“SCCA is a dynamic organization that is responsive to the business community.”
SCCA Member: Suzanne Weinstein, Coastal Seafoods

Catching Up With the Seward Longfellow Restorative Justice Partnership

The Seward Longfellow Restorative Justice Partnership (SLRJP) brings a grassroots approach to solving issues of juvenile wrongdoings in the local community. By working with the Minneapolis Police Department and the Hennepin Co. Attorney’s office, the method of “diversion” is utilized, which allows youths to participate in a mediation process instead of going to court. SLRJP facilitates a discussion between the juvenile, their parents and members of the community, including those who were directly harmed by the youth’s actions. In this discussion, the group reaches an agreement on how the youth will repair the situation, possibly including community service, an apology letter, financial restitution or commitments to after school activities.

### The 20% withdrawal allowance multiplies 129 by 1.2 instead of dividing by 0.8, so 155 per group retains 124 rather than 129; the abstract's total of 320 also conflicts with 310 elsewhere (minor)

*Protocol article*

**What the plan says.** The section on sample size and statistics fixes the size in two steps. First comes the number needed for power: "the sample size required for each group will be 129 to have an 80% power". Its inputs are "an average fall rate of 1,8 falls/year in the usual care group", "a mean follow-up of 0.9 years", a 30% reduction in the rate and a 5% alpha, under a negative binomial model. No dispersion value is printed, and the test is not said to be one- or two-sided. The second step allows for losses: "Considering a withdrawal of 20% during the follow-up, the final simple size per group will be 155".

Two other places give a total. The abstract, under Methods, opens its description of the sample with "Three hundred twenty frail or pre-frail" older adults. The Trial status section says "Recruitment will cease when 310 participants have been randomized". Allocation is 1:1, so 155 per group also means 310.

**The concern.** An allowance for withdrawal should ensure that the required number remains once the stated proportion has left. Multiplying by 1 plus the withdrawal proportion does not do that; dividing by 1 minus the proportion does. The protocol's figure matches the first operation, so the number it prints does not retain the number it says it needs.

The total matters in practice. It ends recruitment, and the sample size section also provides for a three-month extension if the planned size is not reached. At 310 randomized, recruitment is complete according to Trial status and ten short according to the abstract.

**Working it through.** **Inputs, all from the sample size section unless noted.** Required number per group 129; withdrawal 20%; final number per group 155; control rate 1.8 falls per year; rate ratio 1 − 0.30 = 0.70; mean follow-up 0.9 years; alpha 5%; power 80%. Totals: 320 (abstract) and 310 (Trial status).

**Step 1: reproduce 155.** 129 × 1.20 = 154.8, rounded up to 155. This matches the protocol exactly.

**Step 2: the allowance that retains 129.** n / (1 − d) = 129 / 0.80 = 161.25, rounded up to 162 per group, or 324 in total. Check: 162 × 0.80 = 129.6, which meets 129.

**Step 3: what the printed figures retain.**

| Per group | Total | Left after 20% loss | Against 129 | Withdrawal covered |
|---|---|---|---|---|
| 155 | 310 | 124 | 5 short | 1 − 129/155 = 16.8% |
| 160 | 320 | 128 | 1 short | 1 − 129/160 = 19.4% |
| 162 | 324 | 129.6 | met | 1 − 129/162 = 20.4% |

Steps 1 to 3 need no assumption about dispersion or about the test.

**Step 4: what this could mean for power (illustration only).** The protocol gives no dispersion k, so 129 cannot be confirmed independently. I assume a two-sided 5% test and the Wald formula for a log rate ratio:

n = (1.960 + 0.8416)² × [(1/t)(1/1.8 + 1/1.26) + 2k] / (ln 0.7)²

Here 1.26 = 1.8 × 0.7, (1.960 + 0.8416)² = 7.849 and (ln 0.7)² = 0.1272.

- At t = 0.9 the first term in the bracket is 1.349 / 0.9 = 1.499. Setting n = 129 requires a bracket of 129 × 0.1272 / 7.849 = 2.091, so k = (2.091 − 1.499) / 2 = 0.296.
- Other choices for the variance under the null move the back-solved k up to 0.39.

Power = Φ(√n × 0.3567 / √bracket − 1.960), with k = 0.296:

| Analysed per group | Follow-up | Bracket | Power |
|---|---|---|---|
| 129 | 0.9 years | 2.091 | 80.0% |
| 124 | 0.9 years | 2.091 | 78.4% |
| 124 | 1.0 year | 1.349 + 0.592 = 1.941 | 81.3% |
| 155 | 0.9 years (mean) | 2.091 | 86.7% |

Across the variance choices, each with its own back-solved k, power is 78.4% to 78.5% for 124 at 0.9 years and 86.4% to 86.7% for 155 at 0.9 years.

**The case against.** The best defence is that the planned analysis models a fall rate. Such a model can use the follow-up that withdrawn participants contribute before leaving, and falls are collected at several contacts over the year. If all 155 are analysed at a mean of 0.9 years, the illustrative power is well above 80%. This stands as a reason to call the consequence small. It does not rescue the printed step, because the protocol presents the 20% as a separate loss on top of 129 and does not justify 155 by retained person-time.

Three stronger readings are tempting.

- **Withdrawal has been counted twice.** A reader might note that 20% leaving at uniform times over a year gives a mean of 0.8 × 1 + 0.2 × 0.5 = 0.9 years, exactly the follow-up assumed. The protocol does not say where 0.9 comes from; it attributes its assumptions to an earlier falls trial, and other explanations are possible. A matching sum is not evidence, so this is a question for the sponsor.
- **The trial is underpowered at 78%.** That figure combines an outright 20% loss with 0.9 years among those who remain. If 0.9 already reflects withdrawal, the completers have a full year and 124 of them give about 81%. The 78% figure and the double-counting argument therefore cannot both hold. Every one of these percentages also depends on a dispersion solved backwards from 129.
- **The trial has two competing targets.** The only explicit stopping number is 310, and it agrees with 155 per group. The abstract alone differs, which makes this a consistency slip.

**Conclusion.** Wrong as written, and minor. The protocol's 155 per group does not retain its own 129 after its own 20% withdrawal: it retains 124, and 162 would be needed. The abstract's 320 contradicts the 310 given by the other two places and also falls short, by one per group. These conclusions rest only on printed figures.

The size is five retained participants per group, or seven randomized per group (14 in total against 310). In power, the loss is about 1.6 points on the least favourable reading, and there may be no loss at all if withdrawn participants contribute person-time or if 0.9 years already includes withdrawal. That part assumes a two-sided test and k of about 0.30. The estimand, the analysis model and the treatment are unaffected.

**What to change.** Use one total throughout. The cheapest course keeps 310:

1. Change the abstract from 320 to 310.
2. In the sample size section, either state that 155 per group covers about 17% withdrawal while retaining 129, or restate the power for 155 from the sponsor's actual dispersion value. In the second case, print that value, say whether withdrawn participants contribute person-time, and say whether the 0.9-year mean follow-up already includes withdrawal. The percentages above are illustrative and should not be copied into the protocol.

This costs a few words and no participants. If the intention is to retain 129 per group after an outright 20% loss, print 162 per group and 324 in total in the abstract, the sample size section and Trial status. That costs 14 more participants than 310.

Program Manager, Michele Braley, feels that there needs to be a change in perspective about the wrongdoings of today’s youth. Learning from their mistakes is one of the main ways children mature, Michele says. She asks, “As a community how do we respond when a juvenile makes a mistake?” By having the parties work together, the juvenile is allowed to personally atone for their mistakes and the community helps the youth make the situation right, while avoiding a court hearing. As a result, strong relationships are built in the community.

This past year, twenty nine restorative conferences were completed. The youths involved contributed over 200 hours of service and returned $900 to those harmed. In the upcoming year, SLRJP has several objectives they would like to accomplish. Michele would like to continue to expand their partnership with the Minneapolis Police Department and the Hennepin Co. Attorney’s office in order to direct even more youth to their program. They have a goal to hold 24 conferences this year.

Michele would like to personally thank the Seward and Longfellow neighborhoods for their support. SLRJP has been able to survive cuts in government funding through donations, gifts, and benefits. It is because businesses are so passionate about building community and helping others that organizations like SLRJP are able to continue.

Program Director Michele Braley